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happened, and king James had left no other iffue then his two daughters queen Mary and queen Anne. It would have stood thus: queen Mary and her iffue; queen Anne and her iffue; king William and his iffue. But we may remember, that queen Mary was only nominally queen, jointly with her husband king William, who alone had the regal power; and king William was perfonally preferred to queen Anne, though his iffue was poftponed to hers. Clearly therefore these princes were fucceffively in poffeffion of the crown by a title different from the ufual courfe of defcent.
It was towards the end of king William's reign, when all hopes of any furviving iflue from any of these princes died with the duke of Glocefter, that the king and parliament thought it neceffary again to exert their power of limiting and appointing the fucceffion, in order to prevent another vacancy of the throne; which must have enfued upon their deaths, as no farther provifion was made at the revolution, than for the iffue of king William, queen Mary, and queen Anne. The parliament had previously by the ftatute of 1 W. & M. ft. 2. c. 2. enacted, that every perfon who fhould be reconciled to, or hold communion with, the fee of Rome, fhould profefs the popifh religion, or should marry a papist, fhould be excluded and for ever incapable to inherit, poffefs, or enjoy, the crown; and that in fuch cafe the people should be abfolved from their allegiance, and the crown fhould defcend to fuch perfons, being proteftants, as would have inherited the fame, in cafe the perfon fo reconciled, holding communion, profeffing, or marrying, were naturally dead. To act therefore confiftently with themfelves, and at the fame time pay as much regard to the old hereditary line as their former refolutions would admit, they turned their eyes on the princefs Sophia, electrefs and dutchefs dowager of Hanover, the moft accomplished princefs of her age. For, upon the impending extinction of the
e Sandford, in his genealogical hiftory, published A. D. 1677, tpeaking (page 535) of the princefles Elizabeth, Louifa, and Sophia, daughters of the queen of Bohe
mia, fays, the first was reputed the most learned, the fecond the greatett artift, and the last one of the most accomplished ladies in Europe.
protestant posterity of Charles the first, the old law of regal defcent directed them to recur to the defcendants of James the first; and the princess Sophia, being the youngest daughter of Elizabeth queen of Bohemia, who was the daughter of James the firft, was the nearest of the antient blood royal, who was not incapacitated by profeffing the popish religion. On her therefore, and the heirs of her body, being proteftants, the remainder of the crown, expectant on the death of king William and queen Anne without iffue, was fettled by ftatute 12 & 13 W. III. c. 2. And at the fame time it was enacted, that whofoever should hercafter come to the poffeffion of the crown fhould join in the communion of the church of England as by law established.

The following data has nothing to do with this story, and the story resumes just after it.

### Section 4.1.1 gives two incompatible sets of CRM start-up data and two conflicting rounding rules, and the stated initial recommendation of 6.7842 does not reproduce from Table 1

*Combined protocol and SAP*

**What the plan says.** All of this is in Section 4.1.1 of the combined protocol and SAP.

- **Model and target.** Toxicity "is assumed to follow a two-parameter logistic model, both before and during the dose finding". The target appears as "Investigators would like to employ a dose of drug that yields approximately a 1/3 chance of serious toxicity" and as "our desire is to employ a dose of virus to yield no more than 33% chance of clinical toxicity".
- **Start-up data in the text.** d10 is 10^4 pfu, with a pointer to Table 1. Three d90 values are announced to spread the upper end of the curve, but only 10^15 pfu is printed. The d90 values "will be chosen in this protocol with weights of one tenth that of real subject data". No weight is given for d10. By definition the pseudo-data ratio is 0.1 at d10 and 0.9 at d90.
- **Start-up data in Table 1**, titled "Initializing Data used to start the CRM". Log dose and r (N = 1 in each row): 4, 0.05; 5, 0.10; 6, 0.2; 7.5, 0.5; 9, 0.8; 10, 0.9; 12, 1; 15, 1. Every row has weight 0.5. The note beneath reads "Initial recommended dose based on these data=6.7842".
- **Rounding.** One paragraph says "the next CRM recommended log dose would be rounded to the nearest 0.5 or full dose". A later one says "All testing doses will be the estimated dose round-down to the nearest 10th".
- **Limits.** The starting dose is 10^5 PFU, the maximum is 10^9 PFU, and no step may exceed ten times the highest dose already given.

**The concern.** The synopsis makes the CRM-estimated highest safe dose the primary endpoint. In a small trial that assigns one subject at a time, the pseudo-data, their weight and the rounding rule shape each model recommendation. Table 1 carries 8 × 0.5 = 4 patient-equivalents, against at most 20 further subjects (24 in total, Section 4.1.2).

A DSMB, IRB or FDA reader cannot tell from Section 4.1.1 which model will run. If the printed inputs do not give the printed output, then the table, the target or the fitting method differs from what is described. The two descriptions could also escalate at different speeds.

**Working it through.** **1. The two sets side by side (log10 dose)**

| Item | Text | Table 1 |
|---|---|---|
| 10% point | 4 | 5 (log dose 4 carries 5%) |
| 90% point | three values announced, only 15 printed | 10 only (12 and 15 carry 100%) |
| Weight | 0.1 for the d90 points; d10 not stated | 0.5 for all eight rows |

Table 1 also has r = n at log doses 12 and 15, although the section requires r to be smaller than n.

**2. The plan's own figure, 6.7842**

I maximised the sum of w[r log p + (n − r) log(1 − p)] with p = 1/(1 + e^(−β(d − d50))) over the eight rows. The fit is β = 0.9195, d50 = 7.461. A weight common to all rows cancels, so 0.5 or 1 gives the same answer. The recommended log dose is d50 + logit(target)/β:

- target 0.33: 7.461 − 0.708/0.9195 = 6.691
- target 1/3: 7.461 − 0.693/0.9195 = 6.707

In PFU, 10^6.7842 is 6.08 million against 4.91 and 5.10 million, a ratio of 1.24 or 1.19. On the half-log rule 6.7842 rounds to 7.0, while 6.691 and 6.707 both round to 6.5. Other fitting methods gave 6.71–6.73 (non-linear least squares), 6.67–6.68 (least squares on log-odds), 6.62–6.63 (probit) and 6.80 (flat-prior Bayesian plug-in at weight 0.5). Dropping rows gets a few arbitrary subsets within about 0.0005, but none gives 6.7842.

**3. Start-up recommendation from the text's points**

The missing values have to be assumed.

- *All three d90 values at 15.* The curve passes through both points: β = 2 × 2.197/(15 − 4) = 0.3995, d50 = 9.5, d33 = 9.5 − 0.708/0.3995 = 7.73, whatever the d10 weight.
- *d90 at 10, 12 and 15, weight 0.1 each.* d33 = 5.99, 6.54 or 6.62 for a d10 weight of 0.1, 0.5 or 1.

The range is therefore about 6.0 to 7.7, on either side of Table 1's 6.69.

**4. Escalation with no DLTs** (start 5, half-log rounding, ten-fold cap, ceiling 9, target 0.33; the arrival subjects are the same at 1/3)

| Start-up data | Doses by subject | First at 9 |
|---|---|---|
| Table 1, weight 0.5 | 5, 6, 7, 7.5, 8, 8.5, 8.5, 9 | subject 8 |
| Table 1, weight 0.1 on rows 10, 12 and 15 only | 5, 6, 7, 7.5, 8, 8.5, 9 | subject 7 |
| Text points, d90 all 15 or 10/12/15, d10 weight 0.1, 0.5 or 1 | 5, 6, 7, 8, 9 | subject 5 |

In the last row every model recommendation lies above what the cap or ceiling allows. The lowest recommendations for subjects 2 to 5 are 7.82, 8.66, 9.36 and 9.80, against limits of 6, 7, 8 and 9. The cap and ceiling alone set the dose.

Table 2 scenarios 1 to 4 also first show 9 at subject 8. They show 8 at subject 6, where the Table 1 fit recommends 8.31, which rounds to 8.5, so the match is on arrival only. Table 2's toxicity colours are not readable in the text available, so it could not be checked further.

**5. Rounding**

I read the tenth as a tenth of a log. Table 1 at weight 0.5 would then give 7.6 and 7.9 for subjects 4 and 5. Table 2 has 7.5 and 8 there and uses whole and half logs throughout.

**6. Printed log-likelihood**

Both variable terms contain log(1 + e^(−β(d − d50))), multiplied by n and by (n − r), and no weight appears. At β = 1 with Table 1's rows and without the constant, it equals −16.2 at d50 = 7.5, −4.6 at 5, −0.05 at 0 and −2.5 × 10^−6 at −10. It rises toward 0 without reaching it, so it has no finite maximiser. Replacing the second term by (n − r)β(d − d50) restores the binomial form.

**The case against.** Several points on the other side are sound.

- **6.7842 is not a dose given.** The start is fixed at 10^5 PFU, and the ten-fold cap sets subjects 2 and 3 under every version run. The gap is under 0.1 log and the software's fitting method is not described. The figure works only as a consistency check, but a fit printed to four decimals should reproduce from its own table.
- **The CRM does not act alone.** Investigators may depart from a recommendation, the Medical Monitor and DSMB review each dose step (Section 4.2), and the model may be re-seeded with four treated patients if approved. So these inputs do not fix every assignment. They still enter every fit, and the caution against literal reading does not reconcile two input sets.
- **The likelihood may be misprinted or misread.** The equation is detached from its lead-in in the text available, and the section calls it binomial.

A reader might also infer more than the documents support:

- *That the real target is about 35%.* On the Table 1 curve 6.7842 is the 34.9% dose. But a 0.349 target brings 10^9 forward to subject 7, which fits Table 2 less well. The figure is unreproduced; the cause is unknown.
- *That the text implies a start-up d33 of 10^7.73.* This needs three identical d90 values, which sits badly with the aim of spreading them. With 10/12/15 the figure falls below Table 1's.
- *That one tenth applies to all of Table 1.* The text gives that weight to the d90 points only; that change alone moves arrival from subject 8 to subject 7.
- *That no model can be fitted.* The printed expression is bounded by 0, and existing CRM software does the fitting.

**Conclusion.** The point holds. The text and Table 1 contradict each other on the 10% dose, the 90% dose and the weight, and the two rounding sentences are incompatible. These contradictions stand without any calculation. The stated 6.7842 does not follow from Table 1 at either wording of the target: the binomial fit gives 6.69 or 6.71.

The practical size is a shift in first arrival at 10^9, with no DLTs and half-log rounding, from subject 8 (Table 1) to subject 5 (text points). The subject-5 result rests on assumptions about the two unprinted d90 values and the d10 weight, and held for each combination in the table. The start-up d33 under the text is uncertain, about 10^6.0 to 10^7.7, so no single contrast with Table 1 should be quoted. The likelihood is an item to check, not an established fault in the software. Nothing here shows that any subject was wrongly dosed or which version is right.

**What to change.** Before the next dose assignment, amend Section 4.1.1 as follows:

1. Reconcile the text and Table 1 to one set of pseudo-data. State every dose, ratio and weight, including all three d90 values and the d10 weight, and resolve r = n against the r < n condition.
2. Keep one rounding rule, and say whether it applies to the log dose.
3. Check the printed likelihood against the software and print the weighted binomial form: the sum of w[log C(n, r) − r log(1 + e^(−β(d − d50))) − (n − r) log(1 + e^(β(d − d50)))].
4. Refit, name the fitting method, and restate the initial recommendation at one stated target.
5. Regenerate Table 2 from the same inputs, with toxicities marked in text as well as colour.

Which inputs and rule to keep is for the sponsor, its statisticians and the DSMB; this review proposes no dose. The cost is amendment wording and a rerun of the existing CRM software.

THIS is the last limitation of the crown that has been made by parliament: and these feveral actual limitations, from the time of Henry IV to the prefent, do clearly prove the power of the king and parliament to new-model or alter the fucceffion. And indeed it is now again made highly penal to dispute it: for by the ftatute 6 Ann. c. 7. it is enacted, that if any perfon maliciously, advisedly, and directly, fhall maintain by writing or printing, that the kings of this realm with the authority of parliament are not able to make laws to bind the crown and the defcent thereof, he fhall be guilty of high treafon; or if he maintains the fame by only preaching, teaching, or advised speaking, he thall incur the penalties of a praemunire.
THE princefs Sophia dying before queen Anne, the inheritance thus limited defcended on her fon and heir king George the first; and, having on the death of the queen taken effect in his perfon, from him it defcended to his late majefty king George the fecond; and from him to his grandfon and heir, our prefent gracious fovereign, king George the third.
HENCE it is cafy to collect, that the title to the crown is at prefent hereditary, though not quite fo abfolutely hereditary as formerly: and the common ftock or anceflor, from whom the defDd
cent must be derived, is alfo different. Formerly the common flock was king Egbert; then William the conqueror; afterwards in James the firft's time the two common ftocks united, and fo continued till the vacancy of the throne in 1688: now it is the princefs Sophia, in whom the inheritance was vefted by the new king and parliament. Formerly the defcent was abfolute, and the crown went to the next heir without any reftriction: but now, upon the new fettlement, the inheritance is conditional; being limited to fuch he only, of the body of the princets Sophia, as are proteftant members of the church of England, and are married to none but proteftants.